The circulation practically doubled in just one day on 1st December 1930, due to the reduction in price from two pence to one penny.
He merged the paper with the Daily Telegraph on 1st October 1937.
The Daily Telegraph began printing news stories on the front page before the outbreak of the Second World War in 1939.
On the death of Viscount Camrose in 1954, his younger son Michael Berry (later Baron Hartwell), became Chairman and Editor-in-Chief of the Daily Telegraph.
He remained in charge until 1987 and was responsible for the founding of the Daily Telegraph's sister paper, The Sunday Telegraph, in 1961.
The front page had previously been dedicated to advertisements and paid announcements, as the advertising revenue contributed significantly towards the cost of producing the newspaper.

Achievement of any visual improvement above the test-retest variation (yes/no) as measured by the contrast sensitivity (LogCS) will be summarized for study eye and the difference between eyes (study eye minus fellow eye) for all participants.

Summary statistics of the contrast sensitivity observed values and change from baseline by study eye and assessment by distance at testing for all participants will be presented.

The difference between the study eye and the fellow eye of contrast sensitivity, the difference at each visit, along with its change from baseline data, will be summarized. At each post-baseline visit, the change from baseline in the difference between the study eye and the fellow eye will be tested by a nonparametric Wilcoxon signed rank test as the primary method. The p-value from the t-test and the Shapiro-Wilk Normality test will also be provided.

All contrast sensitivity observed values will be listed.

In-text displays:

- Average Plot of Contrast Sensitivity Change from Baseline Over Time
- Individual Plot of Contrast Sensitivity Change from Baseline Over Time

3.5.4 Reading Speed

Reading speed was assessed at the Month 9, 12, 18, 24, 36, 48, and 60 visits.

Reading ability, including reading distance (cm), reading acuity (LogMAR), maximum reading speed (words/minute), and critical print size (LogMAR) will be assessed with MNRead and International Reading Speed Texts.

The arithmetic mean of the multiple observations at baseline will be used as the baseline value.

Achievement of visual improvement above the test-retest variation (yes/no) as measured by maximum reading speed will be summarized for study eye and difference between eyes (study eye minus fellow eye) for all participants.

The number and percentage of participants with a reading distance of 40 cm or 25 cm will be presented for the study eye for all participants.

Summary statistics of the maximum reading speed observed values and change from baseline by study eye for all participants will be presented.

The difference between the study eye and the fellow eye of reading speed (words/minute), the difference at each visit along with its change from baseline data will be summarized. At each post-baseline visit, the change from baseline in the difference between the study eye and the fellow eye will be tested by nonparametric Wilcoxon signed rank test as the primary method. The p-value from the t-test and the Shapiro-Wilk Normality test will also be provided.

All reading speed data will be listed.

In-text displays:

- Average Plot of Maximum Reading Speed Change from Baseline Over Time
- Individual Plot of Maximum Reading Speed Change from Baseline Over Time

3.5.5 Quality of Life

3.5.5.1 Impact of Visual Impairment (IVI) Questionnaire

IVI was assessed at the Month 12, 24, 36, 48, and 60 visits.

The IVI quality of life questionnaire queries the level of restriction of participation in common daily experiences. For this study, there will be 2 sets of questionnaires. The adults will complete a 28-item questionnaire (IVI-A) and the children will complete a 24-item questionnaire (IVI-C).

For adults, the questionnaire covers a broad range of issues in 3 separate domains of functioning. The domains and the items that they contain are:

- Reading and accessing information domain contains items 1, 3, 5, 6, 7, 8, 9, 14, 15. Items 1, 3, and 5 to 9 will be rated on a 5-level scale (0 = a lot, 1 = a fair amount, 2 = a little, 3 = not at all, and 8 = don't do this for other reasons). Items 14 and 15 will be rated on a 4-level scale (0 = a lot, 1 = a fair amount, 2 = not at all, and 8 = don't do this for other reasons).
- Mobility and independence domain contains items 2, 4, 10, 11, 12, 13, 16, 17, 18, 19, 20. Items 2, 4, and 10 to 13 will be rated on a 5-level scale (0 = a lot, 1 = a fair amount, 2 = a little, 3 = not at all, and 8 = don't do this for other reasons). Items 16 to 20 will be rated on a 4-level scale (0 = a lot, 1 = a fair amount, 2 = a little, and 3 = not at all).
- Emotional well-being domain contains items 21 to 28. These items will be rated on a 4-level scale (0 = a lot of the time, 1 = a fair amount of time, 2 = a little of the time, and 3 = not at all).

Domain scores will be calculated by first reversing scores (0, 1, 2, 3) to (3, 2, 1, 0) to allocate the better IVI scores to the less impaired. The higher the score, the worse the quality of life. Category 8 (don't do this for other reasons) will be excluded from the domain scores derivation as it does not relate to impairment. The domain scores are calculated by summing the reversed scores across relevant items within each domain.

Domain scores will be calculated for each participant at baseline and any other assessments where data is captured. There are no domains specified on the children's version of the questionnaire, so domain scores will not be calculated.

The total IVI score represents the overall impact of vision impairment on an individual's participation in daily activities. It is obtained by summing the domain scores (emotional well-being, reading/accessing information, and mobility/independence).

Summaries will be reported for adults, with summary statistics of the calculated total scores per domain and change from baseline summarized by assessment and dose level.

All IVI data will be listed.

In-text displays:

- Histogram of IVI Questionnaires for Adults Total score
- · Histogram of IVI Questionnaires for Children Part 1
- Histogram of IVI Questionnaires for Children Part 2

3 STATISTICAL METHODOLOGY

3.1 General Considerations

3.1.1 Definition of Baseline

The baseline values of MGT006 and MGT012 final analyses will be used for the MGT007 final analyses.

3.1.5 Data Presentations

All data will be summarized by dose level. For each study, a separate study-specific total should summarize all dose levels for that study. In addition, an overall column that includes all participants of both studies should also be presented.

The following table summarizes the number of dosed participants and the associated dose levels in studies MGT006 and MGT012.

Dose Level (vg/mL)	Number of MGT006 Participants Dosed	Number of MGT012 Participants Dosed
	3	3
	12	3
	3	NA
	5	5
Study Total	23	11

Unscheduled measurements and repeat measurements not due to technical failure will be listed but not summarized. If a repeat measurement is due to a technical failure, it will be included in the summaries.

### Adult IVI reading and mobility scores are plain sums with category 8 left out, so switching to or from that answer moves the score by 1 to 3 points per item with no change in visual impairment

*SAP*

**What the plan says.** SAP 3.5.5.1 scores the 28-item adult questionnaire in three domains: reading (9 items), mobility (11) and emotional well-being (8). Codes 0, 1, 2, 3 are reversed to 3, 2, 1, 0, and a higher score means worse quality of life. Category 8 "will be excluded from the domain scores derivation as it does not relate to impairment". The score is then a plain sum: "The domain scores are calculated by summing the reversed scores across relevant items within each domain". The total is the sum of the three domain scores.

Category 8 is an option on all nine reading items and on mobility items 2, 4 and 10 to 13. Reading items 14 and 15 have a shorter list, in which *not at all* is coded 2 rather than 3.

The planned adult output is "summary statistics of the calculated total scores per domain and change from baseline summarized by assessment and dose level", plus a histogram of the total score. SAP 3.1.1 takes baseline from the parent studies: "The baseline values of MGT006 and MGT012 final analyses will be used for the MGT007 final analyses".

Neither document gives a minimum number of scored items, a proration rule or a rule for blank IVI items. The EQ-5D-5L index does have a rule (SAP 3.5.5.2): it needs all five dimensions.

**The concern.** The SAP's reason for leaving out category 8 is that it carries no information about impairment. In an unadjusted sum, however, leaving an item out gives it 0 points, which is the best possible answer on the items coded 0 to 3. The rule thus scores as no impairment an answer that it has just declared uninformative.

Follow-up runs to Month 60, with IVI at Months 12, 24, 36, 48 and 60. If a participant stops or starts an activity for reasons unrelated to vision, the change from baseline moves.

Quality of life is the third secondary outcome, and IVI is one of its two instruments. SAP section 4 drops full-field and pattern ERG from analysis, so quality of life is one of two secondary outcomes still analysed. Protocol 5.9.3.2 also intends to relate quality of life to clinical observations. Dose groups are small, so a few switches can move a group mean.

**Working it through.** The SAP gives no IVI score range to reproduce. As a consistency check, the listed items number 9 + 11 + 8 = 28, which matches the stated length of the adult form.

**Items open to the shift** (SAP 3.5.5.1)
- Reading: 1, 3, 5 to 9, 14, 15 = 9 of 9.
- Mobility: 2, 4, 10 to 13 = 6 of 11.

The circulation of the Daily Telegraph under Viscount Camrose rose from 100,000 copies in 1930 to over one million copies in 1947.
Search for any day, month and year going back as far as 1900 below to check the availability of historic issues in the world's largest Daily Telegraph archive.
Once a title has been selected for the given date you can choose a gift presentation pack to accompany it, this will also help keep your newspaper safe for years to come.
The year 1855 saw the abolition of stamp duty on newspapers, allowing the development of affordable daily papers for a wider public.